Don Messer - The Man Behind the Music

Fall 2009 CSANews Issue 72  |  Posted date : Sep 22, 2009.Back to list

Don Messer - The Man Behind the Music
By Johanna Bertin
(Gooselane, $19.95, 280 pages)

Canadians of a certain age will have family memories of Don Messer's Jubilee weekly on television. Our daughters danced for their grandparents to the theme, Goin' to the Barn Dance Tonight. In this book, author Johanna Bertin reveals The Man Behind the Music: Don Messer. Using extensive research, Bertin shares photographs, anecdotes and family recollections to portray Don's early days, the years of radio and touring, and then the transition to the spectacularly successful television show.

Occasionally, Bertin goes overboard with the extensive research, and there are patches of irrelevant minutiae.

Don Messer was born in Tweedside, N.B. on May 9, 1909, the youngest of 11 children, to a family with a strong Presbyterian, Anglo-Scottish heritage. Fiddling was a central and important part of that heritage and Don started early, breaking into his brother's violin case when he was just five years old. By the time he was seven, Don was playing for crowds at Frolics. Don's mother died when he was 11. This was particularly heartbreaking for Don because they had been very close. His mother had whistled Celtic tunes so that he could play them on his fiddle.

Young people in that era were expected to be self-supporting. At 16, Don left the family farm to head to Boston, where he received formal classical training and learned to read and transcribe music. It was here that he started the collection of Celtic and folk music that he continued to amass all of his life.

In Boston, Don worked at several jobs, but this unassuming, hard-working young lad finally became a manager at Woolworths. This managerial training stood him in good stead as a bandleader ("as a bandleader, he was as much a Woolworths manager as he was a musician, he was Mr. Messer, the quiet boss.").

Don returned to New Brunswick in 1929. By the time he was 20, Don was a bandleader recruiting musicians to play on the radio in St. John. Three of Messer's early recruits stayed with him for the next 39 years; Charlie Chamerberlain, Duke Neilsen and Ned Landry. The New Brunswick Lumberjacks never got rich, but they did keep eating during the depression. Bertin paints a vivid picture of those hard scrabble days.

Throughout the book, alternate chapters are devoted to family anecdotes. Don married Naomi, a pretty nurse, in 1934. It was a true lifelong love match. They had three daughters and one son (who may or may not have been legally adopted). Don was always a devoted and doting family man and often acted as a buffer between Naomi (who had a short fuse) and the girls. They certainly had their hard times. A baby daughter died of whooping cough, Naomi had bouts of depression and tuberculosis and Don developed heart trouble and diabetes. Bertin presents poignant memories of a very close family with all of the foibles and small scandals of regular folks - teenage rebellion, controversial marriages and finally, beloved grandchildren.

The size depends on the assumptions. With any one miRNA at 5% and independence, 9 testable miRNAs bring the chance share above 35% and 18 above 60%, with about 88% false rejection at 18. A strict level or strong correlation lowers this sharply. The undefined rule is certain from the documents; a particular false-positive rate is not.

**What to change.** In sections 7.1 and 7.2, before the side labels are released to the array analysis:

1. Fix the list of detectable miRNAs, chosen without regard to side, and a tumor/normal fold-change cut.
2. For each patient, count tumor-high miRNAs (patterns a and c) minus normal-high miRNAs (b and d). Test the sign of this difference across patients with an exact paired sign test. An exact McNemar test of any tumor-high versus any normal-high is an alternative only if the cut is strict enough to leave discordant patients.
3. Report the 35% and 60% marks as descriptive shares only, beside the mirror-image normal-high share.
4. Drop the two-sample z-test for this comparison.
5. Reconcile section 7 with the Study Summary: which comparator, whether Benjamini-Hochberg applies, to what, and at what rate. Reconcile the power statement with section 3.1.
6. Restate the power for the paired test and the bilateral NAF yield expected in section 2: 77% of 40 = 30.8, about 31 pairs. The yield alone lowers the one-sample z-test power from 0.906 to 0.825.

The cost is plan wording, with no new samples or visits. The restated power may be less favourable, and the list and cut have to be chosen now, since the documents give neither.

In 1939, Don moved his family and his band, now Don Messer and His Islanders to Charlottetown to be on CFCY, which gave them network radio exposure. They spent the war years touring and entertaining the troops at Somerset. In the 1940s and 1950s, the Islanders toured Canada seven times by car and station wagon, building a real national fan base for their music and their professionalism.

Marg Osburne joined the Islanders in 1947. Bertin devotes separate chapters at the end of the book to Marg, Charlie, The Buchta Dancers and fan trivia.

In September 1959, Don Messer's Jubilee debuted on CBC television. The show was super popular, winning top spot in the ratings two years in a row, even beating out Hockey Night in Canada and the Ed Sullivan Show. Don took nothing for granted. He had already suffered the vagaries of CBC management for 20 years in radio. CBC offered no long-term security, but it did provide a platform for Don to share the music he loved with the nation. This came to an abrupt end on April 14, 1969, when Don was handed a curt telegram saying that Don Messer's Jubilee was being replaced. Don was shattered. His fans were outraged. The CBC received hundreds of phone calls, thousands of letters and there were protests on Parliament Hill. Because of this outpouring, in June, Don Messer's Jubilee was picked up by CHCH-TV in Hamilton and distributed nationally for three seasons.

In March 1973, Don was preparing shows for his final season on CHCH when he died of his fourth heart attack. Don Messer left a legacy of warm memories and many firsts. He was one of the first artists to be a recording star, a star of radio and TV and a live-concert star all at once. "He was far more than just a fiddle player from Tweedside."